Ten Days of Real Food

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My family embarked on ten days of real food. It was a big challenge to avoid processed food, but we did it!

My family doesn’t eat all that much processed food, but we could definitely do better. I believe that most foods are okay in moderation, but I’d like to get better at coming up with more snacks and breakfasts that don’t include processed foods like animal crackers and dry cereal.

I’ve been inspired by the blog, 100 Days of Read Food, to take a pledge to eat only real food for 10 days. Click here to see the rules as presented by real food blogger Lisa Leake. The main challenge is to avoid processed sugar, white flour, and any product that has more than 5 ingredients. With good planning and organization, I think my husband and I, along with our two children, can do this. The kids are excited about the challenge.

Ten Days of Real Food

We’ll be starting our real food boot camp on Wednesday. In looking at our calendar for the next few months, it was nearly impossible to find a period of 10 consecutive days with no birthday parties, dinner gatherings, or other events that would make it difficult for all of us (especially the kids) to stick to the real food plan.

I wouldn’t be comfortable insulting a host by telling them we can’t eat what they’re serving because it doesn’t fit into the category of “real food.” This is literally the only time over a two-month period where I could get it on our schedule without my children having to say “no” to cake or cookies at some fun event. This goes to show how pervasive white sugar and processed, pre-packaged goodies are in everyday life.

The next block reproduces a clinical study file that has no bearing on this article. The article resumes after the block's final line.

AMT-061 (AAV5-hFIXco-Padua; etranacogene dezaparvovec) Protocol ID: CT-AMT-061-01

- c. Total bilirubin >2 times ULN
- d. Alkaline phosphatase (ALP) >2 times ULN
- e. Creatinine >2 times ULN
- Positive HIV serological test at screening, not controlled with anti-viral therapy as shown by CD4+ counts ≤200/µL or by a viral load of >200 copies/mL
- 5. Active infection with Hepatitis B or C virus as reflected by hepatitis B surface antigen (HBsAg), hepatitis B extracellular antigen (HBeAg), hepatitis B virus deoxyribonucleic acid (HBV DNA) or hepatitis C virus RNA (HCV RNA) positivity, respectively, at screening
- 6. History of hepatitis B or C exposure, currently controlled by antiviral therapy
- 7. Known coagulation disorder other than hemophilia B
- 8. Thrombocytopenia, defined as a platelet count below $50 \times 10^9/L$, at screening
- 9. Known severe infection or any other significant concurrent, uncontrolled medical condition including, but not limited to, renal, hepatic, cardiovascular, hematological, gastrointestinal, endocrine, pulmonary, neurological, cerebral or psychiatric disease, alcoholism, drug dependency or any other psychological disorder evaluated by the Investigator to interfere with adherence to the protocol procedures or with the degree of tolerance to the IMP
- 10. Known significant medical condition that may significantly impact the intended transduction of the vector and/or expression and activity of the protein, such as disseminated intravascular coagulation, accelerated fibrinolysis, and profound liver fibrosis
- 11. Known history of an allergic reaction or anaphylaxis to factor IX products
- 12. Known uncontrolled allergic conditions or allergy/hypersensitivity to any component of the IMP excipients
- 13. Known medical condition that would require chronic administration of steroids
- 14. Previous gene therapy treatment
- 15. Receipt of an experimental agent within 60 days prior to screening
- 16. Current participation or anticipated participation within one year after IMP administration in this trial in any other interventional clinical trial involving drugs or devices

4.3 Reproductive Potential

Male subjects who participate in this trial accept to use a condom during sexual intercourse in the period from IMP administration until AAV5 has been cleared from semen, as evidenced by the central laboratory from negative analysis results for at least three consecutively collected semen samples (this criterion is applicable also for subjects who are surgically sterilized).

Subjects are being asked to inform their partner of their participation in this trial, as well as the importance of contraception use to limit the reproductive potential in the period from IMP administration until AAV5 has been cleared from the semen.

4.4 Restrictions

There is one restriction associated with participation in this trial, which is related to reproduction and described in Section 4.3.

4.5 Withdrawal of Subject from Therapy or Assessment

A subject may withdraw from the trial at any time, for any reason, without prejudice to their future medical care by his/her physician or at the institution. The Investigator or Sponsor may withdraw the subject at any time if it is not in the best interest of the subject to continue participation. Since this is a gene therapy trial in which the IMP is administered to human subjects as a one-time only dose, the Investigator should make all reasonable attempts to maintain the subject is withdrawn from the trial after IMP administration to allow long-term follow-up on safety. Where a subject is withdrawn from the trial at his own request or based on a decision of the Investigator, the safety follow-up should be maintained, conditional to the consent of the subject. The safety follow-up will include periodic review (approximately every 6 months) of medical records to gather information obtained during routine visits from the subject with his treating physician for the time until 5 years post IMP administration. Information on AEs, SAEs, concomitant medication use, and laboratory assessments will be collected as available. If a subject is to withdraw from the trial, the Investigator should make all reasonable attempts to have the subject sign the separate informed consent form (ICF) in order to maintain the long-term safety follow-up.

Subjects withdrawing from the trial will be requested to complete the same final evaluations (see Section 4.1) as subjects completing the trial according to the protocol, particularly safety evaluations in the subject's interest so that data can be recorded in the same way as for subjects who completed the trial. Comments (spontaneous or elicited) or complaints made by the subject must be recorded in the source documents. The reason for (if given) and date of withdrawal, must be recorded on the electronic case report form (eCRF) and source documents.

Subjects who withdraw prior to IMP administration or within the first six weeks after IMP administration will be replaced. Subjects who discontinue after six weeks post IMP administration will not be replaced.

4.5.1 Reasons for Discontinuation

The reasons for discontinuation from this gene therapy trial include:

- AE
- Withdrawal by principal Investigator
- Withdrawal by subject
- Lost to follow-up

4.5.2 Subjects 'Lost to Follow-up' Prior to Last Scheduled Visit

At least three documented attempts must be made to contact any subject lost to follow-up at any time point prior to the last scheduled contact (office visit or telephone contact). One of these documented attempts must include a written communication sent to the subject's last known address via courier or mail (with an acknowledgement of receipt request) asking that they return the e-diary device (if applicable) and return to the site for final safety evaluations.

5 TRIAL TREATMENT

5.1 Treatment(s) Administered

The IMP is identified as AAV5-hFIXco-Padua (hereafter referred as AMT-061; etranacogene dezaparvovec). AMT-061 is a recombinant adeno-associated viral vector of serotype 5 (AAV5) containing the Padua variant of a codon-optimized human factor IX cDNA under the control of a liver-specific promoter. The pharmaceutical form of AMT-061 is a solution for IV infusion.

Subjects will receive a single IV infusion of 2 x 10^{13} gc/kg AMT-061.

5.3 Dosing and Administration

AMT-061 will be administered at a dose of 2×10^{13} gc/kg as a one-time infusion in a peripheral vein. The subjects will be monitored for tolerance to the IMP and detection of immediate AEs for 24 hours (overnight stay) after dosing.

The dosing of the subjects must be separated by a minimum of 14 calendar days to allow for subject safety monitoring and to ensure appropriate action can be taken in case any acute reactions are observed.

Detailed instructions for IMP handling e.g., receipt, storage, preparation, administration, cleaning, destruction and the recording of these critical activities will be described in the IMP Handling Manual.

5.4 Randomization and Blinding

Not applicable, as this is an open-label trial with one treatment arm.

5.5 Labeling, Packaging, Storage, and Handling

There will be a couple times over the 10 days when I’ll have to bring something special along for my children so they don’t feel left out. Fortunately, desserts are acceptable in moderation as long as they are made with natural sweeteners and whole grains. I don’t think I could sign on to something like this if dessert were out of the picture!


  1. You’ve made me think about how much white sugar and processed food we eat for snacks and breakfast. Yikes! I’m at a loss though for what to serve instead, especially to the kids . . . I will be checking back with interest to see how you all are doing on the real food boot camp, and cheering you on!

    1. When we’re on the go (i.e. breakfast and snack time), it really is easier to lean on processed foods. I’m looking at things like homemade whole grain muffins, fresh fruit, dried fruit, hummus, and nuts for snacks. We’re planning a breakfast rotation of oatmeal, homemade granola, eggs and toast, and pancakes/waffles that can be made ahead of time in big batches and then frozen. I will be cooking a lot!

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